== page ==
Graham outgrowing his roots

By Reggie Ecarma • October 28, 2009
Published by the Greenville News

Fresh from a 67 percent GOP primary victory and the first state candidate to win more than 1 million votes in a general election, U.S. Sen. Lindsey Graham sounded confident, if not cocky, at the Greenville County Republican Convention this past April. He said that he wants to grow a center-right party, which reflects the country, to win elections. And if some Republicans didn’t support his efforts, they could leave.

He recently echoed this sentiment at the Furman University town meeting, saying if they didn’t like his efforts to build a big-tent party they could leave, according to The Greenville News.

Question: If Graham is growing a big-tent center-right party, why is he telling a vocal and engaged group of Republicans and Libertarians to leave? Doesn’t center-right include centrists and rightists, and a “big-tent” imply a shelter large enough for all?

With all his heroics, Achilles has a weakness. Graham’s great victory last year revealed that his heel is his hometown region, the Upstate. As the biggest part of the Upstate, Greenville County voted against Graham in the primary. The 200-vote margin by Buddy Witherspoon should be a warning to Graham, perhaps humbling.

Instead of being grateful to have the privilege of serving his home folks, Graham is becoming arrogant like Lonesome Rhodes of “A Face in the Crowd” fame. As an arrogant centrist, he is outgrowing his humble conservative Seneca roots.

Both The Greenville News article, “Graham vows to challenge ‘radical’ views,’” and the editorial, “Sen. Graham holds his own,” miss the critical “constitutional” point: Graham says that he is conservative. Fair enough, but on big constitutional issues, he is center left. Consider these landmark issues:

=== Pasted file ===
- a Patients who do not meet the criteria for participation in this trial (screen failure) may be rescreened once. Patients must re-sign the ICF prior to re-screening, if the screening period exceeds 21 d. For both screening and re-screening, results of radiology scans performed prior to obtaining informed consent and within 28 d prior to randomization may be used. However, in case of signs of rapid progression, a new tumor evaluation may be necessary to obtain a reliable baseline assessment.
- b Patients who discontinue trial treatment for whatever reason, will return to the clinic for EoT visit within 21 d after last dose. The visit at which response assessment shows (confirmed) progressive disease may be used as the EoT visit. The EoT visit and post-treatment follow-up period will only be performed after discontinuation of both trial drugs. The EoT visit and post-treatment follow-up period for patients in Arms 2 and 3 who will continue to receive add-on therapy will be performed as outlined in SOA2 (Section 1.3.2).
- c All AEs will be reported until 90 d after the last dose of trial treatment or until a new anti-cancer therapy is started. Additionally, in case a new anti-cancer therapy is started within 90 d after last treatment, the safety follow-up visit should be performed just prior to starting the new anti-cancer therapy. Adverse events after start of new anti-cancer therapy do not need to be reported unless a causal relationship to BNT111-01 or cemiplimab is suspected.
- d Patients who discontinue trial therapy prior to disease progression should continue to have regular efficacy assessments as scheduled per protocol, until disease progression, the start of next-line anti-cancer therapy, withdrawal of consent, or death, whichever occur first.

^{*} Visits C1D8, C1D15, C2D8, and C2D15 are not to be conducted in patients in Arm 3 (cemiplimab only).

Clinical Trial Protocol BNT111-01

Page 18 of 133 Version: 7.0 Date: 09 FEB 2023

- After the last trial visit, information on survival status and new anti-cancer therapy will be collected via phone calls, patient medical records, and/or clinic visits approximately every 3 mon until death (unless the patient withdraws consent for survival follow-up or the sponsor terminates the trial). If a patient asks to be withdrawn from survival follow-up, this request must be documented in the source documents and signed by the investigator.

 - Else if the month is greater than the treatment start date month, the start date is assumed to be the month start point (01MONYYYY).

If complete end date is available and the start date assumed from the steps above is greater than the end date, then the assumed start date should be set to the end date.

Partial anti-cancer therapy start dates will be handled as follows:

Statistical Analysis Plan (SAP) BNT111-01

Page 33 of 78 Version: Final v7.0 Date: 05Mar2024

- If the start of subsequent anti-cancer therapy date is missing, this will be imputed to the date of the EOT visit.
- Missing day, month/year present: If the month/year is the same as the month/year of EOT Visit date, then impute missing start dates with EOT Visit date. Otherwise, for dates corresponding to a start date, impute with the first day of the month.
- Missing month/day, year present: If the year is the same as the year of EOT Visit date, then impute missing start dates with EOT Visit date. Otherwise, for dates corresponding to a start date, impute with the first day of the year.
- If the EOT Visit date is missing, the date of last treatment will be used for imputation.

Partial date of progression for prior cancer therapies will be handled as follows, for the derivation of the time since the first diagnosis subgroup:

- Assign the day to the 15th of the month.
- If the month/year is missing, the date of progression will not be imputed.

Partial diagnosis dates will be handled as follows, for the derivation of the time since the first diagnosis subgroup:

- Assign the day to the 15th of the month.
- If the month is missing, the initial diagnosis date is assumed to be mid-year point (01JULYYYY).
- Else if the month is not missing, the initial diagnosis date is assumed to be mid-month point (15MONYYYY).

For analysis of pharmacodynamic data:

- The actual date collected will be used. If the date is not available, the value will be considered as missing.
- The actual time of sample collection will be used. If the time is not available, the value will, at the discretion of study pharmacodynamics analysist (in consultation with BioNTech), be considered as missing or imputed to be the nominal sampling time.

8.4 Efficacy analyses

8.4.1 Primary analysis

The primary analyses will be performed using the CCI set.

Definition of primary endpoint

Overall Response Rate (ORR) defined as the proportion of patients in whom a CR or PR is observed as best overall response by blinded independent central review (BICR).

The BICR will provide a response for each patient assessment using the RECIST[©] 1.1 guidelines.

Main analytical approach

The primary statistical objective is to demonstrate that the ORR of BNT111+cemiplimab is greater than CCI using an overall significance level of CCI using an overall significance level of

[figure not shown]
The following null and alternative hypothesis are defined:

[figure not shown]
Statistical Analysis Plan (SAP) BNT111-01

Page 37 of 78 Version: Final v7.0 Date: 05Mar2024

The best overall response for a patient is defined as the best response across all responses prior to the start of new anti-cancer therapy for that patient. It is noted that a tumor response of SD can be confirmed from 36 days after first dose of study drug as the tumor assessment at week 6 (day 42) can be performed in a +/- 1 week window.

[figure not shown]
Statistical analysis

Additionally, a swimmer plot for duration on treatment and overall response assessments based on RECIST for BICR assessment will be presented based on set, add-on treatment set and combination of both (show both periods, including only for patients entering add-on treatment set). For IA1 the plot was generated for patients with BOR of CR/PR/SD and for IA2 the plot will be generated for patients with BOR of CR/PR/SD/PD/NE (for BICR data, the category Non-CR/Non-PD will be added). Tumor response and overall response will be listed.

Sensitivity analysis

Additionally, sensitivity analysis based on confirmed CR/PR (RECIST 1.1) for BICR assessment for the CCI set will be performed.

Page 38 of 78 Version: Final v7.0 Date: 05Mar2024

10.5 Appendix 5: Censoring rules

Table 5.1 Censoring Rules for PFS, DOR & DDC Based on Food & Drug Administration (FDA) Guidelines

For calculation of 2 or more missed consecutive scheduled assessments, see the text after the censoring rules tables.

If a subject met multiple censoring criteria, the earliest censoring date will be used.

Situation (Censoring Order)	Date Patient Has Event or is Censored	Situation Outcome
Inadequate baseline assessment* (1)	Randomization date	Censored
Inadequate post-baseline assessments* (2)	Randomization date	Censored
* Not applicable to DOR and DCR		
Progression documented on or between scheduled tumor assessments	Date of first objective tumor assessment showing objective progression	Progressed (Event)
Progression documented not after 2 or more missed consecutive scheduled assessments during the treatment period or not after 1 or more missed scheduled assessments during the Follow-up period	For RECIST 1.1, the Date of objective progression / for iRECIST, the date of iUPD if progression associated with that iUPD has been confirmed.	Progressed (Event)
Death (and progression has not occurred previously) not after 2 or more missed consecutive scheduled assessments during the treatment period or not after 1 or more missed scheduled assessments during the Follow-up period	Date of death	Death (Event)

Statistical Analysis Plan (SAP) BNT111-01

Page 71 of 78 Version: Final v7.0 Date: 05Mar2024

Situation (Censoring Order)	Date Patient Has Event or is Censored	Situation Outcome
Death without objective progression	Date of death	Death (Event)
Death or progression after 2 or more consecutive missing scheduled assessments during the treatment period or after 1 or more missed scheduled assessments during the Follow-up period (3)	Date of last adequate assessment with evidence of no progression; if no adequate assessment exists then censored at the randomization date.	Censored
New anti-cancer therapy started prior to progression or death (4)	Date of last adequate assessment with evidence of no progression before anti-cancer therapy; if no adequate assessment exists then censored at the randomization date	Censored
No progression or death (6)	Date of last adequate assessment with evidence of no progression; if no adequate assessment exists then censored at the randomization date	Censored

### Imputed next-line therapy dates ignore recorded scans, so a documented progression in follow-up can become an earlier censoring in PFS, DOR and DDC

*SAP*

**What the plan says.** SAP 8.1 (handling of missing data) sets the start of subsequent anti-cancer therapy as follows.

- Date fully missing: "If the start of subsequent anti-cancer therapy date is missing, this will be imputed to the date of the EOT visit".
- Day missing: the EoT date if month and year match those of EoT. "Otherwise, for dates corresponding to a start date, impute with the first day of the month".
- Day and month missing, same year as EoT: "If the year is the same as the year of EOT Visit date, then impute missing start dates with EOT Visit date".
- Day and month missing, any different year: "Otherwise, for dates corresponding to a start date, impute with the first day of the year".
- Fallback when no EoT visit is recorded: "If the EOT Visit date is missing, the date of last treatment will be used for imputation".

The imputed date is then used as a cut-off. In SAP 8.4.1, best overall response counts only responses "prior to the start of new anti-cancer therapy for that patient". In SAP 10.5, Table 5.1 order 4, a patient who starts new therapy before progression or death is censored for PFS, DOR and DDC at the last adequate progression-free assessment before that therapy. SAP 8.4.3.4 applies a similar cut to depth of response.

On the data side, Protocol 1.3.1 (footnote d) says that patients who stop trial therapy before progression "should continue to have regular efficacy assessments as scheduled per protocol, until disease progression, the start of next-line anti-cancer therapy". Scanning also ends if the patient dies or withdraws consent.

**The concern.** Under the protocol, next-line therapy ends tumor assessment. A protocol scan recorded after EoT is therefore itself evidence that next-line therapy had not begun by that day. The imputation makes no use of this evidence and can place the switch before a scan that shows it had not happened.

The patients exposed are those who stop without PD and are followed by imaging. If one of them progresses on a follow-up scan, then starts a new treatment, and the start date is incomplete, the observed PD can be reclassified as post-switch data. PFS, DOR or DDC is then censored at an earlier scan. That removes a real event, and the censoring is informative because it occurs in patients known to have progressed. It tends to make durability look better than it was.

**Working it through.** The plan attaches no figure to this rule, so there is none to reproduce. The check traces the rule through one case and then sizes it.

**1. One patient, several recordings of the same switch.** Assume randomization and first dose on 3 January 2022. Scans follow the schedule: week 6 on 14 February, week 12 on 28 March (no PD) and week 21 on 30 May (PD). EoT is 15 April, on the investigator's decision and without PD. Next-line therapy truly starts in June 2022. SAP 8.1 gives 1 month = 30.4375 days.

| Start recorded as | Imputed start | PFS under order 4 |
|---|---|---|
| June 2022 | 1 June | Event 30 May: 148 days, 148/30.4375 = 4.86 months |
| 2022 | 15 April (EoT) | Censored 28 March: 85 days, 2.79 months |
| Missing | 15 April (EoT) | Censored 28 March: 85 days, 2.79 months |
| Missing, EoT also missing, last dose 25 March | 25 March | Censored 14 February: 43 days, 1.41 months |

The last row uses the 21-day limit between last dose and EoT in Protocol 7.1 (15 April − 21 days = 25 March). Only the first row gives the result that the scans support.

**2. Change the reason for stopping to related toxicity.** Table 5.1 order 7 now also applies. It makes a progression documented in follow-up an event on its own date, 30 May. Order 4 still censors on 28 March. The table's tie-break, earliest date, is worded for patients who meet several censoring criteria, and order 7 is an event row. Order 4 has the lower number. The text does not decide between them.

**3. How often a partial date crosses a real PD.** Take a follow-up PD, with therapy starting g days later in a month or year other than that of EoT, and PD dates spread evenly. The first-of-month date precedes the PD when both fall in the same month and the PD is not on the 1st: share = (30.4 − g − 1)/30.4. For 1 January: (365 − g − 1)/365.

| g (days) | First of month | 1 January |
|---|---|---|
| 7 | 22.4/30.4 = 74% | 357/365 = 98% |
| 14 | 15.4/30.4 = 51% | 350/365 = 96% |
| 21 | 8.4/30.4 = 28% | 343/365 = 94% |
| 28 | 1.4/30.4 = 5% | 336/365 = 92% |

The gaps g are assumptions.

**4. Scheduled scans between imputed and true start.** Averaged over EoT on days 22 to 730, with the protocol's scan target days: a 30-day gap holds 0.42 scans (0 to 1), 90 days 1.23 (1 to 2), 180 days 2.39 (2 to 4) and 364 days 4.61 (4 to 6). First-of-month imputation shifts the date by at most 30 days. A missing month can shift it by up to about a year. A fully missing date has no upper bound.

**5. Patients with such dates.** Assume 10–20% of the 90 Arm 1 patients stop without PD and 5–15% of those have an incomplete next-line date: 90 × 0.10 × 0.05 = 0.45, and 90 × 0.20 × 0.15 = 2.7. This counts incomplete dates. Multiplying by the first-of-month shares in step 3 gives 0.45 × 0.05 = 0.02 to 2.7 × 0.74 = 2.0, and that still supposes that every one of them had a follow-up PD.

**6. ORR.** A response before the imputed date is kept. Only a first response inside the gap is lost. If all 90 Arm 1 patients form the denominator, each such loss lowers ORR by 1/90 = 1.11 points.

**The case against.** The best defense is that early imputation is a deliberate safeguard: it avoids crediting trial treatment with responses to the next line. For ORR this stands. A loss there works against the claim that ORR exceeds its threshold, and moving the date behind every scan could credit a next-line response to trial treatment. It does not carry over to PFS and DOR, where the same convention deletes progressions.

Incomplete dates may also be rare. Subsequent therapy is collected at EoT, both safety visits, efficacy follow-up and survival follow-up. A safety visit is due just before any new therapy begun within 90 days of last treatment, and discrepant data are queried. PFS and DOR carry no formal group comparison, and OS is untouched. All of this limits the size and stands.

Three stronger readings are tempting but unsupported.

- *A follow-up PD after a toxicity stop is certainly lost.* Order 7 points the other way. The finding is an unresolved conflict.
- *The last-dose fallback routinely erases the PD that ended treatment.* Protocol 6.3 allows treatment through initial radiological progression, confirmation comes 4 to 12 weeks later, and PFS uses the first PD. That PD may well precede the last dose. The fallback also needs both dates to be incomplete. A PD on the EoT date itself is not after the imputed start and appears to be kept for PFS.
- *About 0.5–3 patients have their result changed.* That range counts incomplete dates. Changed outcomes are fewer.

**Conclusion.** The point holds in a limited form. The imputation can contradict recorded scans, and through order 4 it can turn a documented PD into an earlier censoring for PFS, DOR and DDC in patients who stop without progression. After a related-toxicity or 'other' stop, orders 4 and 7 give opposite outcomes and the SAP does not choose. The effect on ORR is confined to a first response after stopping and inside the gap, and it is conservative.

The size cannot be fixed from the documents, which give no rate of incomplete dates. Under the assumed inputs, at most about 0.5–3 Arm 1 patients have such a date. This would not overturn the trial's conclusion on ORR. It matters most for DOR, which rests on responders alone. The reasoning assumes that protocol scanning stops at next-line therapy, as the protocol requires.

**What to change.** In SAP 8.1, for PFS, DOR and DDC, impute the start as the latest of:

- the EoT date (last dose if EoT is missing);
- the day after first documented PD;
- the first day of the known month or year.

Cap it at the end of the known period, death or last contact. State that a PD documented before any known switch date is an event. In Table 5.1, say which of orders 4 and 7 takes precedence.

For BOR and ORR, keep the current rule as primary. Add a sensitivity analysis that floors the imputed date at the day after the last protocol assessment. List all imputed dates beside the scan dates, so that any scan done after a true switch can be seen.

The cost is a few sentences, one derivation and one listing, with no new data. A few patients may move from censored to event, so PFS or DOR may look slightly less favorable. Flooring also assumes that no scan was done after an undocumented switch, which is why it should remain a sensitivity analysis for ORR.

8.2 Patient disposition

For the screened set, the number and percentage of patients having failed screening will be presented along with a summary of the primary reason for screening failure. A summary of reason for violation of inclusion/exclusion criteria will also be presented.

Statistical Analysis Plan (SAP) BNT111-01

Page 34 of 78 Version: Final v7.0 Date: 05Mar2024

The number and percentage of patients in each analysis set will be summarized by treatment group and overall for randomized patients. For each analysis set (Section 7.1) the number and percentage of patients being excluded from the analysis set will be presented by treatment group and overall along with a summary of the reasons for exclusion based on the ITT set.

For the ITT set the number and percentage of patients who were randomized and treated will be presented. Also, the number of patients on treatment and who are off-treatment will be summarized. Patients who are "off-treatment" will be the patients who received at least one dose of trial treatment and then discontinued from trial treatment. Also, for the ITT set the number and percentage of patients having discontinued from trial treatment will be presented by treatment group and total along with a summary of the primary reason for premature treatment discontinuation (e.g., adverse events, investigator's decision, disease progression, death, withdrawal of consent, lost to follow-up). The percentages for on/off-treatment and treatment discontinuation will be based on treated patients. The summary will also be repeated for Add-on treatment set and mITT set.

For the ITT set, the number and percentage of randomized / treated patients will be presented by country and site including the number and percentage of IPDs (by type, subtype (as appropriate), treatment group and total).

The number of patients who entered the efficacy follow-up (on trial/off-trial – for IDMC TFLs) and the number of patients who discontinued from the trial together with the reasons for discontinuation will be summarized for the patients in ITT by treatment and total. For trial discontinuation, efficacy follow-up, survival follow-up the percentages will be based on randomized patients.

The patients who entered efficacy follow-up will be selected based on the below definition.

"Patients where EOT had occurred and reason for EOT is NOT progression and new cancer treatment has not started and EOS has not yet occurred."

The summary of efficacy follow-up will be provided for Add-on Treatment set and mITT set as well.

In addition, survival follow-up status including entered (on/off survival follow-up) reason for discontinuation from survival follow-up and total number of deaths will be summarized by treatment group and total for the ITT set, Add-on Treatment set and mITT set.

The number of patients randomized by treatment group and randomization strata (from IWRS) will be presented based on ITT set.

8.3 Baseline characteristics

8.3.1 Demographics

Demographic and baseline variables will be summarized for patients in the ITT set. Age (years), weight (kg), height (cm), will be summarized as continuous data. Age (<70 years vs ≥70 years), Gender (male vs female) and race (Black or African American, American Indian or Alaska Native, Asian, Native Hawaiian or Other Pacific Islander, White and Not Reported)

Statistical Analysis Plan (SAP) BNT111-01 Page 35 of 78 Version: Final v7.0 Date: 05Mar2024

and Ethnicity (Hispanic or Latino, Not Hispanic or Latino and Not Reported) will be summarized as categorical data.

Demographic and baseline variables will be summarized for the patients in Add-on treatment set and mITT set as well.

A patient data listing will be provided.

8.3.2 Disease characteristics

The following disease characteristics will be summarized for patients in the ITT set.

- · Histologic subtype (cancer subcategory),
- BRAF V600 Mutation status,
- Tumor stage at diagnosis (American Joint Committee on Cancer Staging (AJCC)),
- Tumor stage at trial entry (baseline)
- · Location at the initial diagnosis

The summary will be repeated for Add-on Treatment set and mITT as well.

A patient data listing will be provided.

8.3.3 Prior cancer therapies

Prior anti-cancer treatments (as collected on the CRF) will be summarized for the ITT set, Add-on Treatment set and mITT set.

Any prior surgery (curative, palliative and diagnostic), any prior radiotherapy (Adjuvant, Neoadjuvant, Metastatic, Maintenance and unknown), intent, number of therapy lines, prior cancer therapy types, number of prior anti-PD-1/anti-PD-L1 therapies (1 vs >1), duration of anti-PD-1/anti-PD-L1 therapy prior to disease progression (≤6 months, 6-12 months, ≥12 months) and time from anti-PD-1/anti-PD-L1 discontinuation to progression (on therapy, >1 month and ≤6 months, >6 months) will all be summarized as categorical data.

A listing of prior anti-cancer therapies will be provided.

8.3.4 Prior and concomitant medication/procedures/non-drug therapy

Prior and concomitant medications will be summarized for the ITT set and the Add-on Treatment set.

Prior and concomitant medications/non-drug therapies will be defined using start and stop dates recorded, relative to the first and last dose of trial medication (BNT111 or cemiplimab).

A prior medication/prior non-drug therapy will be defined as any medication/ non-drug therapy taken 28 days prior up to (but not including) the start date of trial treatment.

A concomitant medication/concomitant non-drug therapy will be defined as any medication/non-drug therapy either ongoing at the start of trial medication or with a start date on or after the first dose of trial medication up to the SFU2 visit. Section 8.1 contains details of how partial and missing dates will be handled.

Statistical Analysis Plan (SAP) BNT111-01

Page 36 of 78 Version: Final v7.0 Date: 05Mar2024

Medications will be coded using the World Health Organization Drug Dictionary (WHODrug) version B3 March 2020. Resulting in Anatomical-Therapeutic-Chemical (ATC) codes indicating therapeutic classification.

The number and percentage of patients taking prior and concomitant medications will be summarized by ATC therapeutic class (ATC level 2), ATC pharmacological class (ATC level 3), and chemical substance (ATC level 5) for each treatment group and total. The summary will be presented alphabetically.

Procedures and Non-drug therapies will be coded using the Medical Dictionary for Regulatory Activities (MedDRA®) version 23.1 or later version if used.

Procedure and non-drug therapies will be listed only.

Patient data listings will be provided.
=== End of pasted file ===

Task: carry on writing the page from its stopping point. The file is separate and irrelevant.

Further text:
1. Constitutional option on judicial nominees of 2005: the leftists and the centrists, including Graham, opposed it; constitutional conservatives supported it.

2. Illegal immigration of 2006-07: the center-right and center-left and far-left supported the Kennedy-McCain–Graham bill; constitutional conservatives like U.S. Sen. Jim DeMint opposed it.

3. Climate change 2009: Graham is working with far-left U.S. Sen. John Kerry, a Massachusetts Democrat; constitutional conservatives oppose any new regulation on carbon emission whether by legislation or by the EPA.


4. Sonia Sotomayor’s 2009 vote for the U.S. Supreme Court: Graham and other centrists and leftists voted for the nomination, conservatives like U.S. Sen. Jeff Sessions opposed.

To be fair, Graham is a reliable pro-life vote. He is strong on military issues and voted against President Barack Obama’s stimulus bill. Also, as reported by The Greenville News , Graham has an 82 percent conservative rating.

But such common-ground decisions have moved Graham from right to center left.

With the immigration and constitutional option issues, he took the center-left ground, along with his partner and Senate mentor, John McCain.

But in the Sotomayor vote, even centrist and maverick McCain voted in opposition, while Graham voted for Obama’s judicial “empathy” nominee.

Colluding with liberals is a prominent project for Graham. Furman political science professor Danielle Vinson said Graham “needs to get past those headline-grabbing moves.”

As reported, Clemson University political science professor, David Woodard, a one-time Graham confidant, said Graham makes “a point of his foray across the aisle to work with Democrats.”

Obama said: “The easiest way to get 15 minutes of fame is to be rude to somebody.” Conversely, for a Senate Republican, the easiest way to get 50 months of national fame is to continually work with liberal Democrats.

Ironically, Graham feels a responsibility “not to let the president have it both ways here.”

Perhaps, the libertarians and constitutional conservatives feel the responsibility not to allow Graham to have it both ways either — calling himself a conservative at home and then taking opportunities to grab national headlines by forging liberal leaning bills.

Apparently, Graham is more a pragmatic political opportunist than a principled, constitutional conservative.

By 2014, Graham will be feigning right to re-establish his conservative credentials, but by then, his Achilles heel may be overly exposed by YouTube, Facebook and Google.


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